Recently, deep sequencing techniques using high-throughput sequencers have been used to evaluate virome including novel viruses in clinical samples without viral isolation to determine total genomic information within samples [36, 37]. We previously identified novel viruses infecting the intestinal tracts of livestock using high-throughput sequencers to study enterovirus, picornavirus and astrovirus in the feces of goat, swine and cattle, respectively [38–41].
Previously, we reported the detection of novel kobu-like virus in Japanese Black cattle, using feces of calf, by metagenomics analysis. In the present study, we identified a novel BEV in feces collected for that survey . To characterize the genomic features of this virus, complete genome sequences were determined and phylogenetic trees were constructed. In addition, secondary RNA structures in the 5′UTR and pairwise identity were analyzed.
Fecal sample and virus isolation
Previously, we reported the detection of a novel kobu-like virus in Japanese black cattle by deep sequencing method . During the metagenomics surveillance, nucleotide sequences with high similarity to BEVs were identified in feces collected from a calf with diarrhea. This feces was collected from a 1-month-old calf with diarrhea in Kagoshima prefecture (Kagoshima sample) in 2014. No other clinical sign was observed except diarrhea. Feces was collected directly from the rectum on the onset day. One gram feces was diluted with 9 mL PBS (−) to prepare a 10% fecal suspension and centrifuged at 10,000 × g for 10 min. The supernatant was collected and stored at −80 °C before RNA extraction and virus isolation.
The supernatant of the Kagoshima sample was subjected to virus isolation. The fecal supernatant was filtered through a 0.45-μm pore size membrane and treated with 10 μg/mL acetylated trypsin (Sigma-Aldrich, St. Louis, MO, USA) for 60 min at room temperature before virus isolation. Treated samples were inoculated into Mardin-Darby bovine kidney cells. Blind passage was subsequently conducted three times. Minimum Essential Medium was used as negative control (Sigma-Aldrich).
Isolated BEV strains
In this study, three BEVs isolated in Japan, BEV IS1/Bos taurus/JPN/1990 (BEV-IS1) and IS2/Bos taurus/JPN/1990 (BEV-IS2), were additionally sequenced and analyzed. These viruses were isolated from a fecal sample collected from one cow at the same time in 1990 in the Ishikawa prefecture (The clinical features of cattle infected with BEV-IS1 and IS2 have not been recorded). In addition, BEV Ho12/Bos taurus/JPN/2009 (BEV-Ho12) was isolated from diarrheic feces collected in Hokkaido in 2009 by as described above .
RNA extraction, cDNA library construction and whole genome sequencing
Total RNA was extracted from 0.25-mL supernatants of isolated viruses and 10% fecal samples using TRIzol LS Reagent (Life Technologies, Carlsbad, CA, USA). RNA samples were normalized to 10–100 ng of RNA per reaction, using a Qubit_2.0 Fluorometer (Invitrogen, Carlsbad, CA, USA). The cDNA library of sample RNA was constructed using the NEBNext Ultra RNA Library Prep Kit for Illumina version 2.0 (New England Biolabs, Ipswich, MA, USA) as described previously  and sequenced using MiSeq (Illumina, San Diego, CA, USA) with the MiSeq reagent kit V2 (300 cycles) (Illumina). Briefly, all reads were generated as 151 paired end reads. Each sample was multiplexed with other 23 samples prepared from diarrheal feces of other calves (data not shown). 5′-Full RACE Core Set (TaKaRa Bio, Shiga, Japan) and 3′Full RACE Core Set (TaKaRa Bio) were used to complement virus sequences of the 5′ end and 3′ end, respectively.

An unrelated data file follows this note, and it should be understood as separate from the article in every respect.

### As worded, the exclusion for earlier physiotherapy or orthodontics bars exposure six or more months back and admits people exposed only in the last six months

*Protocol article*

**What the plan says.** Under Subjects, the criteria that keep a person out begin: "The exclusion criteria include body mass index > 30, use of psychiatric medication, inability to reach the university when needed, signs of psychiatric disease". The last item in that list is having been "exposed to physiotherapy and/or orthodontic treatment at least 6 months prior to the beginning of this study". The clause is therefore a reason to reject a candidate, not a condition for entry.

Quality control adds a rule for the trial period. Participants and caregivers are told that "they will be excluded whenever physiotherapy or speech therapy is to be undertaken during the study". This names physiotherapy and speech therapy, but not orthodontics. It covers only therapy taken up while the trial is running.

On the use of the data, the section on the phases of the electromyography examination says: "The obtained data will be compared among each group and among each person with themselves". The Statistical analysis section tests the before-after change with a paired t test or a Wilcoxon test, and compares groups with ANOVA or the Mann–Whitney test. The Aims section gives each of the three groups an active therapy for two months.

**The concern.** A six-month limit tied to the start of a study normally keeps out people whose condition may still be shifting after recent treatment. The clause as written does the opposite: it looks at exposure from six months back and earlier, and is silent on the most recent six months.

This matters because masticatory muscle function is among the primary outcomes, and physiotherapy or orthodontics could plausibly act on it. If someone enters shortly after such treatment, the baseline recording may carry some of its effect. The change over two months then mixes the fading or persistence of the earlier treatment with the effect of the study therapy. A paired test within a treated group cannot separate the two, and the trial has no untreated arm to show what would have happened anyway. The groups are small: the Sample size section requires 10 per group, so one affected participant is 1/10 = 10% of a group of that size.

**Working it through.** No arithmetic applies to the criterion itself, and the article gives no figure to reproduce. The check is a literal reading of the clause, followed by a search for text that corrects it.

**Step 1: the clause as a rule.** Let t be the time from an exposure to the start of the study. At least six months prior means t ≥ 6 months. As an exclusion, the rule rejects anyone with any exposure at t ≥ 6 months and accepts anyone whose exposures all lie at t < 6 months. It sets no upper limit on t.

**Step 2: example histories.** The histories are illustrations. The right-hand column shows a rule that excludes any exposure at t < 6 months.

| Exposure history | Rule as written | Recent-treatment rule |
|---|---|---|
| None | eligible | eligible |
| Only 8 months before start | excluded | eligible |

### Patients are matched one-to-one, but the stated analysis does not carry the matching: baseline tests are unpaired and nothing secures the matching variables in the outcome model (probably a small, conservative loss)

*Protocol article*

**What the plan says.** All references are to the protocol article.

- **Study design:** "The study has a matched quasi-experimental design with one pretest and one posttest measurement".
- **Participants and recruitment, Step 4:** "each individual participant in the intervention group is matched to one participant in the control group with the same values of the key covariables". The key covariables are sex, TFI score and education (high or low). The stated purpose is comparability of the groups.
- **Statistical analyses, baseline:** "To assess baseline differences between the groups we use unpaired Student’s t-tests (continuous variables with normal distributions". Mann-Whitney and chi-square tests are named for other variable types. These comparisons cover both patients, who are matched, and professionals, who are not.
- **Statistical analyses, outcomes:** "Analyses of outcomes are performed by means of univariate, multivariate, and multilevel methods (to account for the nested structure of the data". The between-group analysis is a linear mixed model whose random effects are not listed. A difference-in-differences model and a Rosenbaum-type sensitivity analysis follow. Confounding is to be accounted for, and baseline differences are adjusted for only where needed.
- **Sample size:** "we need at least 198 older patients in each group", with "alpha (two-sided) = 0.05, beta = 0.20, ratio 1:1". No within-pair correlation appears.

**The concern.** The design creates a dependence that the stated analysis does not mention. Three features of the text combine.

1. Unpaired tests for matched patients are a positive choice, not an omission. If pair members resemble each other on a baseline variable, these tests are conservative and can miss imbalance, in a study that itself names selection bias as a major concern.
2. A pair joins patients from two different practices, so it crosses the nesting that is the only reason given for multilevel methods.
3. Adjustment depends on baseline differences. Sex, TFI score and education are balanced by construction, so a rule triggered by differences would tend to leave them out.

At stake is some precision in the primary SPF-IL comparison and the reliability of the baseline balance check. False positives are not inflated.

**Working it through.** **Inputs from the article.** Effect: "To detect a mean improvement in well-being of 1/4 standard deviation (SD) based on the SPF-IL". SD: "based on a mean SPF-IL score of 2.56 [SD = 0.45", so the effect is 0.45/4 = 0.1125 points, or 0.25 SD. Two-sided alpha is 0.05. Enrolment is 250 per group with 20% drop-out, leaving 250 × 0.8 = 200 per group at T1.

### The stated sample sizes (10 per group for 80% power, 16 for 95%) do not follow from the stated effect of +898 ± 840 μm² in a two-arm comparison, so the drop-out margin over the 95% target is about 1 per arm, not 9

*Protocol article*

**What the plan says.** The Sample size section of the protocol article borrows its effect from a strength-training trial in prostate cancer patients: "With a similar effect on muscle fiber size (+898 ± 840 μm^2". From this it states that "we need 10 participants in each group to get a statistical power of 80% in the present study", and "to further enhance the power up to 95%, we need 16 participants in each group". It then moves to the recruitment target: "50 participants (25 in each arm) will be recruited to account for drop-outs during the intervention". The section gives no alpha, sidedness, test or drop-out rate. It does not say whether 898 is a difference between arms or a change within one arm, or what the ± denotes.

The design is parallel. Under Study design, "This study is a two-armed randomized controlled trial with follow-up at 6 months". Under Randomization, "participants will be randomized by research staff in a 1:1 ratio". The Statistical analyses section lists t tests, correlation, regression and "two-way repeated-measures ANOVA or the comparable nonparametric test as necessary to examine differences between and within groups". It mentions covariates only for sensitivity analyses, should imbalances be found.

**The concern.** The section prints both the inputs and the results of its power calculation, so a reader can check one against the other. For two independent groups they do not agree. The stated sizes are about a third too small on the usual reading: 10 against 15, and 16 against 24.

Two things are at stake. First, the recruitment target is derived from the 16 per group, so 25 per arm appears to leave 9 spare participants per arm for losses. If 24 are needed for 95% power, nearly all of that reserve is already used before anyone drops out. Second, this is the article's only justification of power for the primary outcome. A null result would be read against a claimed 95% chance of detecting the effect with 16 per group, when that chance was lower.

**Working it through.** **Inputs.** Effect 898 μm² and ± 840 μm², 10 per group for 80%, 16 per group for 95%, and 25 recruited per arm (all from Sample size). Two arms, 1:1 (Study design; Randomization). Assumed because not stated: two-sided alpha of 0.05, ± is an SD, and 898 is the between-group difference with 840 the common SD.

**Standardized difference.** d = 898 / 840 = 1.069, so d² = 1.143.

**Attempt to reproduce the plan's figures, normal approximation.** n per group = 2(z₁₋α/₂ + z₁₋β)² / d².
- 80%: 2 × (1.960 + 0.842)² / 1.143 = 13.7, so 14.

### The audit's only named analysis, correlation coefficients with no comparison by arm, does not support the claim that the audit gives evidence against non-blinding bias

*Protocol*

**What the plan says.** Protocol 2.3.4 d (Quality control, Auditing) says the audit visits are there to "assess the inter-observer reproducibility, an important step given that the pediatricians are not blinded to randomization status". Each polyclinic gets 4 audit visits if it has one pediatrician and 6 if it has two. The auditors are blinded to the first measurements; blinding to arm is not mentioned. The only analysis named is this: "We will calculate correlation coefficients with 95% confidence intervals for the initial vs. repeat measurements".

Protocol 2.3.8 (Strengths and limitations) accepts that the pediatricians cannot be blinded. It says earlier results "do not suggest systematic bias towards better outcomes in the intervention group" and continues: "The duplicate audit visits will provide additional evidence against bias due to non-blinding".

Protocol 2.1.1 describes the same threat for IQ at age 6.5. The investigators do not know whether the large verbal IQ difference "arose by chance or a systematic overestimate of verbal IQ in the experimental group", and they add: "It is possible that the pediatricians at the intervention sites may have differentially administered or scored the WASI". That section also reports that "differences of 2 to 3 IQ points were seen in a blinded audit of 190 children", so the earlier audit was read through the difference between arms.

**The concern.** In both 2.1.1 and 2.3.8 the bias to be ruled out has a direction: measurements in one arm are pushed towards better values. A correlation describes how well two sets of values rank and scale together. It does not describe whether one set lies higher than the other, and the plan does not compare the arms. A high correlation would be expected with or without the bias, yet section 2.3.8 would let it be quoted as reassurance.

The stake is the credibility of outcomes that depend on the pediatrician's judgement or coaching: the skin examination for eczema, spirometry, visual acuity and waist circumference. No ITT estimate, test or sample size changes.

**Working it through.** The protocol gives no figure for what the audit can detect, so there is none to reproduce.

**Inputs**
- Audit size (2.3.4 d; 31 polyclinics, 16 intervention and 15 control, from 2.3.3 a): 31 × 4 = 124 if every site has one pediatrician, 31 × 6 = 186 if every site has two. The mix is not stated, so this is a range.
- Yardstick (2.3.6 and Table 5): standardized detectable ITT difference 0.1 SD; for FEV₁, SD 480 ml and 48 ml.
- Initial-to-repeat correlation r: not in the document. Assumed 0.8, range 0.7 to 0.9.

Analysis of genome sequences
All nucleotide sequences determined by Miseq (referred to as “reads”) were converted to FASTAQ format on MiSeq reporter V2.3 and subsequently analyzed using CLC Genomics Workbench 6.0 (CLC bio, Cambridge, MA, USA). Briefly, the ends of all reads were trimmed to remove adaptor sequences located at both ends of each read. Trimmed reads were assembled into contigs using a de novo assembly algorithm. Contigs generated by de novo assembly algorithm were analyzed using BlastN.
Hypothetical polyprotein cleavage sites of the viruses were predicted by multiple alignments with other BEVs and confirmed by the NetPicoRNA . Nucleotide (nt) sequences or amino acid (aa) sequences were aligned using ClustalW. Phylogenetic trees were constructed by maximum likelihood (ML) methods on MEGA5.2.2 . The mtREV24 + G + F model (5′UTR), rtREV + F model (3′UTR), rtREV + G + F model (P1), rtREV + G + I (P2 and P3), and WAG + G + I (VP1) were employed as evolutionary models for ML method. Pairwise identity was analyzed on CLC Genomics Workbench and the secondary RNA structure of the 5′UTR was predicted by Mfold .
VP1 genome sequencing
RT-PCR was performed by using PrimeScript One Step RT-PCR Kit Ver.2 (TaKaRa Bio) to confirm the sequences of the contigs obtained from the Kagoshima sample. Three primer sets were designed based on the contig sequences of this sample. Primer sequences are given in Additional file 1: Table S1. PCR products were sequenced using a 3130xl Genetic analyzer (Applied Biosystems, Foster City, CA, USA).
Detection of other pathogens causing diarrhea
To confirm the presence of other pathogens in the Kagoshima sample, detection of agents causing diarrhea using our real-time PCR system, referred to as “Dembo-PCR,” was performed . This system can identify 19 species of pathogens, including virus, bacteria and protozoa. Briefly, viral DNA and RNA were extracted by high pure viral nucleic acid extraction kit (Roche Diagnostics GmbH, Mannheim, Germany) and bacteria and protozoa DNA were extracted by QIAamp Fast DNA stool mini kit (QIAGEN, Hilden, Germany). Nucleic acids extracted by each kit were subjected to Dembo-PCR, according to a previous report .
Virus isolation and determination of viral genome sequences